Originally published in the Summer + Fall 2018 issue.
As I walked into yoga class, I grabbed my standard props (two blocks and a blanket) and found my spot. I then heard the instructor say, “If you feel like cheating today, grab some blocks.”
There I sat, the only one in class with props feeling a mix of indignation and shame. And then I practiced as I always do — with the support of props to give my body space to open, move and flow.
Props have received a bad rap, yet these amazing tools can exponentially grow and broaden any asana practice. Not only do props support the asana practice, they help our bodies find space and flexibility with a deeper ease. Additionally, in some cases, props can allow a body to stay longer in a pose thereby creating strength, muscle memory and stamina.
Props were first introduced by legendary yoga teacher, B.K.S. Iyengar. As he increasingly taught yoga to a broad population he realized that by using simple objects he could help students find the therapeutic benefits of asana and achieve deeper connections to the poses. From this quest to support students in deepening their practice, Iyengar innovated what we know today as yoga props.
Here are a few ways to incorporate props into your practice.
- Alignment: A safe practice is an aligned practice yet every body is built differently. While broad alignment will serve most bodies (for example “arms over head”) more subtle cues show up differently depending on flexibility, shape and anatomy. Trikonasana (Triangle Pose) is the easiest example of how this might arise. A body with tightness or restriction in the hips and hamstrings will see rounding in the lateral body in this pose. A hyperflexible body might miss length in the spine. The simple act of bring the lower hand to a block is revealing for both body types.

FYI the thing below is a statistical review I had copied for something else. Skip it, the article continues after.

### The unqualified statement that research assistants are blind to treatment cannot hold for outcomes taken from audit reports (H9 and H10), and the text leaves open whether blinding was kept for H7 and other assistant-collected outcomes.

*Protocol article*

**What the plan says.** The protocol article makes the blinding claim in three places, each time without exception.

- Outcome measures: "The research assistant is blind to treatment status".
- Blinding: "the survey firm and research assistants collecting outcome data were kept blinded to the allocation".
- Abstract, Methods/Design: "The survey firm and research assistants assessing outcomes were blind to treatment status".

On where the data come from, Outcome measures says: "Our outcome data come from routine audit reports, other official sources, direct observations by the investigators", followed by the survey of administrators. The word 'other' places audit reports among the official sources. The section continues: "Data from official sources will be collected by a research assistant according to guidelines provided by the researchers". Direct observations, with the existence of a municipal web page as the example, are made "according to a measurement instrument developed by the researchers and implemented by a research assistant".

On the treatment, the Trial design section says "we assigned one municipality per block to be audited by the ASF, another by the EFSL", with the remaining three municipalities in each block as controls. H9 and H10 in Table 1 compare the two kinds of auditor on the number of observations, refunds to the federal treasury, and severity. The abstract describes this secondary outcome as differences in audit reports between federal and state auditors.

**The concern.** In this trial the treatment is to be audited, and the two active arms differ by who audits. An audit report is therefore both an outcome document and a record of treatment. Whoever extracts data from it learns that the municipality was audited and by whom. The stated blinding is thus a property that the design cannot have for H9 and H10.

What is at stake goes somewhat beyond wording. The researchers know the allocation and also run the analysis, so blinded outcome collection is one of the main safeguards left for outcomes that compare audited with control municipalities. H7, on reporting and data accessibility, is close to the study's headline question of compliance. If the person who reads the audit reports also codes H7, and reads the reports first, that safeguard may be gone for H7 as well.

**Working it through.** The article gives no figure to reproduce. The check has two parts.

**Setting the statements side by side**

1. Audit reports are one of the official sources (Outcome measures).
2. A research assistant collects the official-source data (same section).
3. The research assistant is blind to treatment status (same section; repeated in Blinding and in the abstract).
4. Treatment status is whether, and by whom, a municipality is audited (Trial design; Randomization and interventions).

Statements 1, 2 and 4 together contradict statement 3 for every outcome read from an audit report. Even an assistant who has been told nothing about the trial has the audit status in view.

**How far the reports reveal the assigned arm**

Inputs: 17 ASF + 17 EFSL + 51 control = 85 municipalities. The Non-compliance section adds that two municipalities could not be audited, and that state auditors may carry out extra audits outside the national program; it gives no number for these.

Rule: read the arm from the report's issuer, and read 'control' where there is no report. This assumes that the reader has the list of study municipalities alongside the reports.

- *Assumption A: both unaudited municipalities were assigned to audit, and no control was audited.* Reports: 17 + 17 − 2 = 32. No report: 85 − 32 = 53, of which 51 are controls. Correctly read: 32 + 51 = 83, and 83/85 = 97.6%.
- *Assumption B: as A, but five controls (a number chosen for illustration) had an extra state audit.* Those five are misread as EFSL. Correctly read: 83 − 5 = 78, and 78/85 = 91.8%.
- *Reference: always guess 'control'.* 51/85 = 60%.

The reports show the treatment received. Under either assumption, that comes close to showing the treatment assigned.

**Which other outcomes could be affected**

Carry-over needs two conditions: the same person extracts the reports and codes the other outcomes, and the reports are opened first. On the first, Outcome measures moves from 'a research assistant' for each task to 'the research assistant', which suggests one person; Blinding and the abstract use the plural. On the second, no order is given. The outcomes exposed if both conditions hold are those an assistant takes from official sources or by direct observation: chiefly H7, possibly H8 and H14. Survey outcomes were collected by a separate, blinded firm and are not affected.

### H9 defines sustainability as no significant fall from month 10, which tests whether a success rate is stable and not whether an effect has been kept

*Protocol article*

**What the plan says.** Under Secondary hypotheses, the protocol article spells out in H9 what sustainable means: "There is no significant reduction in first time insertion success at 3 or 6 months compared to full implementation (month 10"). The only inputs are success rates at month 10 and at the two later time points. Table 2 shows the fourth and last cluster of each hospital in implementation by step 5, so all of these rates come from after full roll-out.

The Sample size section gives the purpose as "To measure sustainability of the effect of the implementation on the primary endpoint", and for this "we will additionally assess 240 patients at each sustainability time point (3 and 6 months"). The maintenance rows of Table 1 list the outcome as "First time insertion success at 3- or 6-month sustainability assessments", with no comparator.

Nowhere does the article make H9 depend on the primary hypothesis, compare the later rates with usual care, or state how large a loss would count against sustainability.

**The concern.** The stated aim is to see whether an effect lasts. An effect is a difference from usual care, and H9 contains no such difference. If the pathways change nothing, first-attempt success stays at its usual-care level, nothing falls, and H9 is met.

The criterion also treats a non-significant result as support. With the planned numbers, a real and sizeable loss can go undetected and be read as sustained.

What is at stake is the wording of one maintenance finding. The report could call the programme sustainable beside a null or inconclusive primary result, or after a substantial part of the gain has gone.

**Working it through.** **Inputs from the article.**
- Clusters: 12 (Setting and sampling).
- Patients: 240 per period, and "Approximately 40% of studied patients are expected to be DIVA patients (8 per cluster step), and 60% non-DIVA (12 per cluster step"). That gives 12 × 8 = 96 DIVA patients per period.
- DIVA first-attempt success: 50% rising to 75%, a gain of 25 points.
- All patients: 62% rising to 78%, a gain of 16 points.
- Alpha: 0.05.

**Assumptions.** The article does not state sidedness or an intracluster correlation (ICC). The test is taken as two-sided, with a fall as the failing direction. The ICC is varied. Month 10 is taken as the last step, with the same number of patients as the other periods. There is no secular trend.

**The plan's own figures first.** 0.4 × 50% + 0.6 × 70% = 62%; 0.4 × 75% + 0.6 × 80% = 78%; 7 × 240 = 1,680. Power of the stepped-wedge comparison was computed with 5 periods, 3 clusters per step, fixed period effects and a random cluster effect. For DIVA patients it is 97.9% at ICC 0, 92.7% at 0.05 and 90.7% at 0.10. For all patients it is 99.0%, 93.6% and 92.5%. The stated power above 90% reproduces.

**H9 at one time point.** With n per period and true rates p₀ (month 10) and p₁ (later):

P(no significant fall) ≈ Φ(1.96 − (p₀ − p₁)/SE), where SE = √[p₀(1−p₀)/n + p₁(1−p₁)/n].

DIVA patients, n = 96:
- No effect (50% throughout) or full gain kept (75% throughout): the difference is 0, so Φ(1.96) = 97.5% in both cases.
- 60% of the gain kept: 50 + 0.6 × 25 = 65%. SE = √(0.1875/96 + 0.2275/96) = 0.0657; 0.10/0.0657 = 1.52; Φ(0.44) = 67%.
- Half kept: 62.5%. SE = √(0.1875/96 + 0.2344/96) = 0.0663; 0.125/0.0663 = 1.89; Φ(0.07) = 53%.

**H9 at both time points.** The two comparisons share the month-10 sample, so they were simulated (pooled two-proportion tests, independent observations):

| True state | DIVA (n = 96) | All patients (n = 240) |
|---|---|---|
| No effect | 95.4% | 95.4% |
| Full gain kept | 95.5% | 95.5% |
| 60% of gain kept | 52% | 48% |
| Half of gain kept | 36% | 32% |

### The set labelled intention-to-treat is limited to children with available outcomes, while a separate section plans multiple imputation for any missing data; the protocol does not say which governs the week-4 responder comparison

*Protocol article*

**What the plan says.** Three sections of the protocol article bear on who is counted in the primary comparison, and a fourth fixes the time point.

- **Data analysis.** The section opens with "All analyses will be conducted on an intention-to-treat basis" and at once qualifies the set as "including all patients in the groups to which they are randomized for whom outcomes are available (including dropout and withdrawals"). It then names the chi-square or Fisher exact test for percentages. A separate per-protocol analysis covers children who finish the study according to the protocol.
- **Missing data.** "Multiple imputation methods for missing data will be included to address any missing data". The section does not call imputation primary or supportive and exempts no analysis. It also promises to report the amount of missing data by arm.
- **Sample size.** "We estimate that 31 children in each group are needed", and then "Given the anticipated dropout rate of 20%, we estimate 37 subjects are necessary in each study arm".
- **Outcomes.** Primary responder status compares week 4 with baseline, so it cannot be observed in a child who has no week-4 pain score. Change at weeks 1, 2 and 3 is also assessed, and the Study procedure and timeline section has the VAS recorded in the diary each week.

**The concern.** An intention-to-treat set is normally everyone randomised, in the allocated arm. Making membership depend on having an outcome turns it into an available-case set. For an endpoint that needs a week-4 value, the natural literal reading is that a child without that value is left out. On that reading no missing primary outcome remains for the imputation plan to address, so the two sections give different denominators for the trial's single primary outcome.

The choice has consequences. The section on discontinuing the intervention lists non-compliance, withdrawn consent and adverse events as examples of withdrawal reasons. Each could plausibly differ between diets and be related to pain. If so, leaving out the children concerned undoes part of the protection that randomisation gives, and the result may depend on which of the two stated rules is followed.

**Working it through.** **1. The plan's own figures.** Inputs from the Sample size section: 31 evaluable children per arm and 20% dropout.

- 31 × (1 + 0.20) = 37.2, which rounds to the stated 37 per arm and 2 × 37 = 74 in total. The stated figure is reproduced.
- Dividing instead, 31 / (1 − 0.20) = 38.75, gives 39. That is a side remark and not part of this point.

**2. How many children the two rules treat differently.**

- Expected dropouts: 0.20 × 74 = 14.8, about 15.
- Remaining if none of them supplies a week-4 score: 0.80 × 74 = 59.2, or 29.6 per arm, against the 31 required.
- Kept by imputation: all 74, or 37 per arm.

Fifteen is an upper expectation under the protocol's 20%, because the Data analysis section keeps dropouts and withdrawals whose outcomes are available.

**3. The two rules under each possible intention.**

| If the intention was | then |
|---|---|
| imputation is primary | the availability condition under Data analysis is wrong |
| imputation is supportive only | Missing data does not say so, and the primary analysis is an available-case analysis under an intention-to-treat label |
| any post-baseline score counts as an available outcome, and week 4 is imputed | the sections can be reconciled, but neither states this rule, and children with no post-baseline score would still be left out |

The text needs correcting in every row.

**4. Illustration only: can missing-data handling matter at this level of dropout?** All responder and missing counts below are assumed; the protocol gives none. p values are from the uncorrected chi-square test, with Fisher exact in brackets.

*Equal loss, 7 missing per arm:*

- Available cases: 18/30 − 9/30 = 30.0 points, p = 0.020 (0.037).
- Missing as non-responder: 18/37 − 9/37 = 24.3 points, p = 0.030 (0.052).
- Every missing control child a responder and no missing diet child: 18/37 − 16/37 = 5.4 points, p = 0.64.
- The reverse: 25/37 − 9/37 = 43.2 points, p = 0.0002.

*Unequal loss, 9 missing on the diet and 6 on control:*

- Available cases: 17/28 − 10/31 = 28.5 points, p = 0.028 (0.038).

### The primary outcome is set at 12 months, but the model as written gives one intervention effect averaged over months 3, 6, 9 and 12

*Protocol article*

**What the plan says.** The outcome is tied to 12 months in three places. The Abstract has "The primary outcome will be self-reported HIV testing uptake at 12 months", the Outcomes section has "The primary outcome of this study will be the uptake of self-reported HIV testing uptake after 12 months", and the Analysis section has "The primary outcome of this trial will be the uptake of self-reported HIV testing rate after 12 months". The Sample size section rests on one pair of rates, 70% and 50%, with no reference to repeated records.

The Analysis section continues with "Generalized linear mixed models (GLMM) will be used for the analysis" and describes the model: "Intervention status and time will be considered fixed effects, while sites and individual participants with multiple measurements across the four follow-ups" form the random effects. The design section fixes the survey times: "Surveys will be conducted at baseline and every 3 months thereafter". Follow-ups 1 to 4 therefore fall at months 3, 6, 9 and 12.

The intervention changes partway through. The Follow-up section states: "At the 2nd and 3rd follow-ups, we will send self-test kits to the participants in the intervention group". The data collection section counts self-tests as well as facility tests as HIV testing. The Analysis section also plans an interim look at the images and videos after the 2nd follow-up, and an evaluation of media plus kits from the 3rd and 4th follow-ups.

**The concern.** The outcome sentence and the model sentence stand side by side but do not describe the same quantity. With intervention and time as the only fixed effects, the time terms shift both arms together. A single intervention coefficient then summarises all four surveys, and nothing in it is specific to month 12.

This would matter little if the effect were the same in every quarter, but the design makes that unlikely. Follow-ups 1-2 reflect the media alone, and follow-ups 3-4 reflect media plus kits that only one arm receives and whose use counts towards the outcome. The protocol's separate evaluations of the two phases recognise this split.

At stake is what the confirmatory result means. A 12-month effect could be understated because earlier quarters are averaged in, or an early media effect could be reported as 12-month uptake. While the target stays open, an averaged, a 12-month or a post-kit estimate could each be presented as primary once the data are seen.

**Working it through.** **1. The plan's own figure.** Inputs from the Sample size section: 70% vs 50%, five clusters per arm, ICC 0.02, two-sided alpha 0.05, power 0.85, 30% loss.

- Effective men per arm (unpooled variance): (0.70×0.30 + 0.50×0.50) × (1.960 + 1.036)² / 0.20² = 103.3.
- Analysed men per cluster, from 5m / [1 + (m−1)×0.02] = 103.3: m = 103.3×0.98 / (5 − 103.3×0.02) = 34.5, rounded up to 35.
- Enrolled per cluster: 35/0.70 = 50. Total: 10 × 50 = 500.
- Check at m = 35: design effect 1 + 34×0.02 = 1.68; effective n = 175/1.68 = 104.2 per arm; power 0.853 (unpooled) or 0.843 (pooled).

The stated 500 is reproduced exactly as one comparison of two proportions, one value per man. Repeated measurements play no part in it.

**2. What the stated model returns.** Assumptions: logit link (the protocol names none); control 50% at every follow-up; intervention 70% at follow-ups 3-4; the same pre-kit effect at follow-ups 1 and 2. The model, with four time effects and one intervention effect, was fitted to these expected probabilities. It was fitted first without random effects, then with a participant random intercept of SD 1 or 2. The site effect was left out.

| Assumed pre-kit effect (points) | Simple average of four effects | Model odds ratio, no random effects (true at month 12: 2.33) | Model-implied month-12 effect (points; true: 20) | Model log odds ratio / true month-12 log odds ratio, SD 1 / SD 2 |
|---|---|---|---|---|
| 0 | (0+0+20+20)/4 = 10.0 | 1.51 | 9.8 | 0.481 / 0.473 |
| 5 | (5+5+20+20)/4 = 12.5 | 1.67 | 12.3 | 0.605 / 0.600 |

- Strength: The secret many don’t know is that props can build an ultra-fierce practice and create strength. We all fall into habits in our practice that can create a pattern in how our muscles engage. Props allow us to use the full spectrum of our body by reminding the lesser used muscles to engage. For example, a block placed between the inner thighs for Bhujangasana (Cobra Pose) will develop awareness and strength in the inner thighs thereby taking some stress out of the lower back. Take it a step further and play with the block between the inner thighs and flow from Adho Mukha Svanasana (Downward Facing Dog) to Kumbhakasana (Plank) toBhujangasana and you’ll feel a new way to engage lesser-used muscles in profound ways.
- Ease: While props can be used to offer fierce strength, they can also offer deep ease. Shaking and struggling in a pose takes us away from the breath (and prana) and can stress the body in ways that may create injury. Add a prop to a struggling pose and the body will drop in from a place of connection to the breath. It’s the difference between practicing with short, tight breaths and shaky, panicked muscles rather than even, smooth breathing and engaged, nourished muscles.
Props can deeply inform and grow any active asana practice, yet it’s important to note that props are also a foundation for slower, restful practices like yin and restorative yoga. The uses are wide and far. Next time you practice, grab a few props and play. Your practice and your body will thank you.